RV Care Info Bulletin: Solar Power Systems Solar Power: Overview Photovoltaic (PV) solar power uses solar cells to convert sunlight directly into electricity, which is either used immediately or stored in batteries for future use as required. In RV applications, the electricity generated by the solar panels is collected by a charge controller and transferred to 6 or 12 volt deep cycle batteries. Battery power is then used to operate DC (direct current) equipment such as interior lights and water pumps. The addition of an inverter would allow use of some 120V appliances such as microwaves, coffee makers and surround sound entertainment systems. Solar electric systems are modular, which means one can start with a small system and add to it as requirements grow. They are ideal for operating low power items, such as blenders, microwaves, coffee makers, radios, lamps, stereos and computers. However, due to the very high power demands, appliances which produce heat or are used for cooking and storing food (stove, fridge, furnace) are generally not powered by solar. Flat plate solar panels can make use of both direct light and indirect light (sunlight reflected off clouds, the ground or other objects) and southeast to southwest is the prime solar location. With no moving parts, the solar panels can last 20-30 years with proper maintenance, which includes cleaning with a damp cloth to remove dust, insects, leaves, bird droppings and/or snow, and repositioned twice a year (spring and fall) unless they have been installed at an angle that provides best average for different seasons. The panels can be placed on roofs, ground mounted or attached to a pole, as long as they are immersed in full sunlight on the south facing side. Though the individual photovoltaic cells are solid-state devices with no moving parts and therefore highly reliable and long lived, the modules they are placed into are subject to failure, as is the remainder of the system. The failure of solar cells mostly involves cell cracking, interconnect failures (resulting in open circuits or short circuits), and increased contact resistance. Module-level failures include glass breakage, electrical insulation breakdown, and various types of encapsulant failures. Basic Components of a Solar System Solar systems are generally divided into and discussed as two main components: the photovoltaic modules (solar panels) and the “balance of system”, which is a catch-all phase to cover everything else. The only function of the solar panels is to capture sunlight (either direct or diffused) from the environment and turn it into electrical energy. The balance of system does everything else – it captures and stores the electricity in batteries for later use and supplies electricity in DC (or AC*) format as required. Key electrical components therefore include: Batteries – store electrical power for later use Blocking diode – prevents batteries from discharging when there is either limited or no output from solar cells, i.e. at night (usually built into the charge controller) Charge controller – feeds power to the batteries while preventing them from becoming overcharged (some charge controllers have built in inverters – see below) Low voltage disconnect – prevents batteries from being completely drained Varistor – protects system from power spikes or lightening strikes by shunting excess power to the ground Inverter – converts 12V, 24V or 48V DC power from the batteries to 120V AC power to run household appliances (optional) Generator – backup power (optional) DC and/or AC load centre – fuse box (optional) Sizing Solar Systems A solar panel’s only function is to recharge batteries and therefore the shape and size of a panel doesn’t matter. The important factor is how much wattage it produces. In general, you can hook up as many panels as you want (but for wattages above 15W a charge controller is required to ensure the panels do not overcharge the batteries). The number of solar panels required is determined by amount of power needed on a daily basis divided by an average of 5 hours of sunlight to recharge the battery bank to run appliances/loads, but total power generated can’t exceed the limit of the charge controller. A photovoltaic module's power output is reduced at high temperatures (the higher the temperature the more the molecules are moving and the more difficult then for photons to “hit” the electrons), but its lifespan is not affected by normal (outdoor) heat. Both the duration and intensity of sunlight have a greater effect on the output of a photovoltaic module than does temperature. A general "rule of thumb" for a crystalline silicon photovoltaic module (the most common type) is that the efficiency (and, therefore, the power output) is reduced about 0.5 percent for every degree C increase in temperature. Photovoltaic modules are usually rated at module temperatures of 25°C (77°F) and generally run about 20°C over the air temperature. So on a hot day of 100°F, the module will be 120°F or 50°C, and so will have its power reduced by 12.5 percent. The following chart of typical wattages of popular electronics and appliances can be used as a rough estimate of power requirements; however, the safest procedure is to check the wattage rating for each individual appliance to be used within a solar power system and add them up. Both continuous and surge power ratings (extra power draws required to start appliances) need to be considered. Run Time Chart for Popular Electronics and Appliances Electronics & Appliances Typical Wattage Cordless phone Portable stereo Laptop computer Television, 36” Drill (3/8”) Heating – warm air fan Blender HID flood lights (400W) Sump pump – ½ hp Furnace fan – 1/6 hp Coffeemaker Microwave oven Shoc Vac, 1.7 hp Chainsaw, 12”, ½ hp 5 10 25 133 300 312 385 400 460 500 600 625 900 900 When calculating power requirements, consider the loads of all appliances to be powered, their rated wattages and the number of hours per day they will be used. Watts = Amps x Volts (total amount of electrical energy) Based on the above, the equation can be manipulated so that Amps = Watts/Volts The number of amps a 60 watt lightbulb will use is therefore dependent on the system voltage. At 12 volts, 60 watts/12 volts = 5 amps. At 120 volts, 60 watts/120 volts = 0.5 amps. Once the daily energy requirements have been determined, the available solar energy for the various seasons needs to be identified. Weather information and solar radiation values for selected sites can be obtained from Environment Canada’s Meteorological Service at www.retscreen.net, or by checking with local airports and weather stations. The amount of sun available can be used to determine number of solar panels required. Consider time of year (winter = days shorter, sun lower on horizon) and location (as you move further north changes in sun’s position are more pronounced) when determining solar panel power generating requirements. Also consider the position of solar energy collectors may need to differ based on latitude and time of year. As the solar panels generate DC electricity, it needs to be stored in 6 or 12 volt batteries until required for use. The number of batteries required is determined by the amount of power (in amp hours) needed in terms of daily requirements plus an allowance for extra days backup for when the solar panels are unable to produce enough electricity (i.e. heavy cloud cover). The less a battery works, the longer it will last. Therefore a larger battery bank not only provides a larger reservoir, it extends battery life. Typical installations have a balance of 100 amp hours of battery capacity per 3 amps of solar panel current. In the long run, the general rule is to utilize the largest, best quality battery bank you can afford. As a mimimum, size the system to 50% depth of discharge. Either conventional or gel/AGM batteries can be used, as long as the charge controller is rated to charge them. The sealed valve regulated products are generally the better choice in terms of both safety (less gassing so less ventilation required) and service life in smaller, properly sized systems. Batteries may require periodic equalization charges or filling (flooded only). A solar system installed in an extremely harsh environment may require a battery enclosure to protect the batteries. The charge controller must be carefully matched to the batteries to prevent overcharge or too much discharge. A useful source of additional information can be found in the "Solar Information" section of the Canadian Solar Industries Assocation (CanSIA) web site at www.cansia.ca.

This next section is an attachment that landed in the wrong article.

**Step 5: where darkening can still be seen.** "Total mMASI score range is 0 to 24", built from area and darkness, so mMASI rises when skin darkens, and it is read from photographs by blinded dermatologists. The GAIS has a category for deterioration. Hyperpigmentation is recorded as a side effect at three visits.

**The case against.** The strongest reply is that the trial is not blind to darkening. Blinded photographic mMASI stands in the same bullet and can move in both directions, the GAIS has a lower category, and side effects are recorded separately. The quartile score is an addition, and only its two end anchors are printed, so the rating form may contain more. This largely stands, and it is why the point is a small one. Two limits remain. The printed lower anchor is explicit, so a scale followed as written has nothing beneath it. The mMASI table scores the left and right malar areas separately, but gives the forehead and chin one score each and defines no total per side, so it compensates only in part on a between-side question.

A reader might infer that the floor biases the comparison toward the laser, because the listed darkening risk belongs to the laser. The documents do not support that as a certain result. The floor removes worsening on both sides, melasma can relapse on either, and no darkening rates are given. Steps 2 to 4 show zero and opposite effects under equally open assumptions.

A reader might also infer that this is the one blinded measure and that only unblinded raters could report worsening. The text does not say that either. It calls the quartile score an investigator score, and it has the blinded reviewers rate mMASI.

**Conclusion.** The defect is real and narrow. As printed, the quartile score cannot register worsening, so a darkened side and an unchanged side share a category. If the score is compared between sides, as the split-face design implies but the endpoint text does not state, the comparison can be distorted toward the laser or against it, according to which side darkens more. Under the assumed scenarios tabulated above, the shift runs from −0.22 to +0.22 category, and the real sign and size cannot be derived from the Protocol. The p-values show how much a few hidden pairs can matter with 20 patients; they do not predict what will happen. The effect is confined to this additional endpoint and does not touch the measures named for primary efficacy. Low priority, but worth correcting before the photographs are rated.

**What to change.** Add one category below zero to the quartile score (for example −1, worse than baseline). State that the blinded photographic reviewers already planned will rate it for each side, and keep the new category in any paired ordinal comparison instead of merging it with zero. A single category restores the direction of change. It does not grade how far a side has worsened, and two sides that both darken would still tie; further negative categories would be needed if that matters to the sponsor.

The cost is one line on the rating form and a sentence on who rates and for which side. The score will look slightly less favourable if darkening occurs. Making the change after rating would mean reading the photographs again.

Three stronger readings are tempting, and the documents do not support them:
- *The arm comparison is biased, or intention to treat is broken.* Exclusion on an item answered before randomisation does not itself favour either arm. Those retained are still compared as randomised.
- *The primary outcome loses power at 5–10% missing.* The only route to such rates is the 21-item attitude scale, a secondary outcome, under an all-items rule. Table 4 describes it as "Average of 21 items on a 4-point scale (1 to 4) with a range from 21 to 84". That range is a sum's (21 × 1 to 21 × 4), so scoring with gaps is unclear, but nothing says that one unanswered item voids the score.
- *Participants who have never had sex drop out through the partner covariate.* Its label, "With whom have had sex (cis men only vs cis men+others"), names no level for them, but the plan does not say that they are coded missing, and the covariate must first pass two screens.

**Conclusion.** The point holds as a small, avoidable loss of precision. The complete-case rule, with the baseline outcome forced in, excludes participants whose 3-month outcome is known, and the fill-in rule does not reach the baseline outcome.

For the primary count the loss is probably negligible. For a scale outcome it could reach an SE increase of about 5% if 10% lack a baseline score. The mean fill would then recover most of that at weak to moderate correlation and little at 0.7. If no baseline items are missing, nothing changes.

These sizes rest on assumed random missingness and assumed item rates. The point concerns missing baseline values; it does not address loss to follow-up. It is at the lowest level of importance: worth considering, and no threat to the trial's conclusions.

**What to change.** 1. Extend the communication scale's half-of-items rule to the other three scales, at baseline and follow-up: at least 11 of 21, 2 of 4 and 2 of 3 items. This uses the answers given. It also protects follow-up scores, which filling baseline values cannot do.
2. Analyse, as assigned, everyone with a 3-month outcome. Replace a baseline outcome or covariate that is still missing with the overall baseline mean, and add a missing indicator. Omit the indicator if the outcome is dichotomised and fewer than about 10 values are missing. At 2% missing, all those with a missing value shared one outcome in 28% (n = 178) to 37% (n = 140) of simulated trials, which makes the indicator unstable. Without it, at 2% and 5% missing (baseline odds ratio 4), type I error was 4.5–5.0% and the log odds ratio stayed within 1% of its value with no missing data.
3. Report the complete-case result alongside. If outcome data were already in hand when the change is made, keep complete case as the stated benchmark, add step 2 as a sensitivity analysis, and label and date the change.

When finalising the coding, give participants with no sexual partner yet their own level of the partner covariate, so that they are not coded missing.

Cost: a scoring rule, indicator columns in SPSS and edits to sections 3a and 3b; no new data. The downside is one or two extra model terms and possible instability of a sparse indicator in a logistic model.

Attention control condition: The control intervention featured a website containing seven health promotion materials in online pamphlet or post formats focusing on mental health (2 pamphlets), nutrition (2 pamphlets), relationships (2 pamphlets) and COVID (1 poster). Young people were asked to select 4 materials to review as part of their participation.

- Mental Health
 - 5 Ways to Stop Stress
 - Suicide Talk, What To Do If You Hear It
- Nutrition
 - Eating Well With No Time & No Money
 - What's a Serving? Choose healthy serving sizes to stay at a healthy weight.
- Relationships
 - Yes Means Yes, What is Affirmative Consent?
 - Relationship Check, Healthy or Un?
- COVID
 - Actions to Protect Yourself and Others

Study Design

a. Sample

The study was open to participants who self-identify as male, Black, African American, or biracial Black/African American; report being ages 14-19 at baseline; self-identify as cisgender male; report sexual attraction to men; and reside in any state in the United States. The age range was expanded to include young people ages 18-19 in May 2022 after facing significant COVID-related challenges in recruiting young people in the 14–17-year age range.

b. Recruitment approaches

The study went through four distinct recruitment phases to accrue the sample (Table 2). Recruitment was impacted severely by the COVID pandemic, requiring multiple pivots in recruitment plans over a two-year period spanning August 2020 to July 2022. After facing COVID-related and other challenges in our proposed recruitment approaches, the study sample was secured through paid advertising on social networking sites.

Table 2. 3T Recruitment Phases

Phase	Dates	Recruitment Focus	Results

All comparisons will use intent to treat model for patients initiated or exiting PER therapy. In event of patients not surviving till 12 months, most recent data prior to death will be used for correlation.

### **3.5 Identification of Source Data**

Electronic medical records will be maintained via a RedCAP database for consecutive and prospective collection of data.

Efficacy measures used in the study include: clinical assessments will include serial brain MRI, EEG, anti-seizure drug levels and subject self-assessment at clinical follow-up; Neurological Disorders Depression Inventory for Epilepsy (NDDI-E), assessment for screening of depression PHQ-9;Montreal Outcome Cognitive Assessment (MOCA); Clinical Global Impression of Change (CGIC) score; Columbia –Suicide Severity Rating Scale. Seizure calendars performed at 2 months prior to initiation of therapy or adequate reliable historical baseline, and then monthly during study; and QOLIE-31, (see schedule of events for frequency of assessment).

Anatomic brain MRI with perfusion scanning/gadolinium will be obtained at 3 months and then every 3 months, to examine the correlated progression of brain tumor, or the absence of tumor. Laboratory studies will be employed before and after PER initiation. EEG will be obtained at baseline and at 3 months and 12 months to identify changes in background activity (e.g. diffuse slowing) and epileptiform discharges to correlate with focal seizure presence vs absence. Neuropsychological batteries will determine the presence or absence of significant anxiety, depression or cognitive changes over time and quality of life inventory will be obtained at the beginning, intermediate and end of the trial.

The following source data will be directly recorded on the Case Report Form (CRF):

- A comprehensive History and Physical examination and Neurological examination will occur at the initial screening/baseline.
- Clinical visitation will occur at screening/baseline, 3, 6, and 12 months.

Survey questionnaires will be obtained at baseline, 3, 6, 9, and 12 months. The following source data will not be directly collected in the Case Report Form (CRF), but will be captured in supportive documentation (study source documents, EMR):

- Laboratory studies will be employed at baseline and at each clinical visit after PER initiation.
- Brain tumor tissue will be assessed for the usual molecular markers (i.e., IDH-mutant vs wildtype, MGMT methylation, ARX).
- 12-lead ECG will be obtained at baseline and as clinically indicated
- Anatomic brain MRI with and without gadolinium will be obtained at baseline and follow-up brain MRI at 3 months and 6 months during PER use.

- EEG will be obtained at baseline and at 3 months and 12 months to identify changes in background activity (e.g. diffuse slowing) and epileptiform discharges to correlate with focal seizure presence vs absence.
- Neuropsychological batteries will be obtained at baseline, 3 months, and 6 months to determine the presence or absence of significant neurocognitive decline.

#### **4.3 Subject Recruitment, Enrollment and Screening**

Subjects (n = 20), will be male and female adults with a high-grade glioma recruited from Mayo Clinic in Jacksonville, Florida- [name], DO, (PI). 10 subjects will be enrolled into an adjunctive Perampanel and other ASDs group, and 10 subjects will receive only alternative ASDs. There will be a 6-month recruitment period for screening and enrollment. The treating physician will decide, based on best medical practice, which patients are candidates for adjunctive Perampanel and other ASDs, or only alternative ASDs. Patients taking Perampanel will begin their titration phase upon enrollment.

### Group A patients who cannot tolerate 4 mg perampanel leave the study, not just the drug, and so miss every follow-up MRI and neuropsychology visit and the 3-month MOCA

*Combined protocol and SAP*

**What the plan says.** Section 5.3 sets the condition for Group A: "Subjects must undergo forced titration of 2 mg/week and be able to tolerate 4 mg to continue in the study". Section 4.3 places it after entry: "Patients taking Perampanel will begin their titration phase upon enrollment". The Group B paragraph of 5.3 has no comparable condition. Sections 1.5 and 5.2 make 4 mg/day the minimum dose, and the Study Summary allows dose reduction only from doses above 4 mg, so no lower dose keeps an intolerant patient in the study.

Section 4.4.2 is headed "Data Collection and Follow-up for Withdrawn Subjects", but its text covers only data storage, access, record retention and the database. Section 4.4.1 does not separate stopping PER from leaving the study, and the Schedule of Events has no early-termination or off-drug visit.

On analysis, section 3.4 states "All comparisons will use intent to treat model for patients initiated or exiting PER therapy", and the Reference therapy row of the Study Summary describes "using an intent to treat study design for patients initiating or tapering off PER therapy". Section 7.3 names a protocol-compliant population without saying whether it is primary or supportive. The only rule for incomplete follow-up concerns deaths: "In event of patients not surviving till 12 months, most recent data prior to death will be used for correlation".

* Your assessment is very important for improving the work of artificial intelligence, which forms the content of this project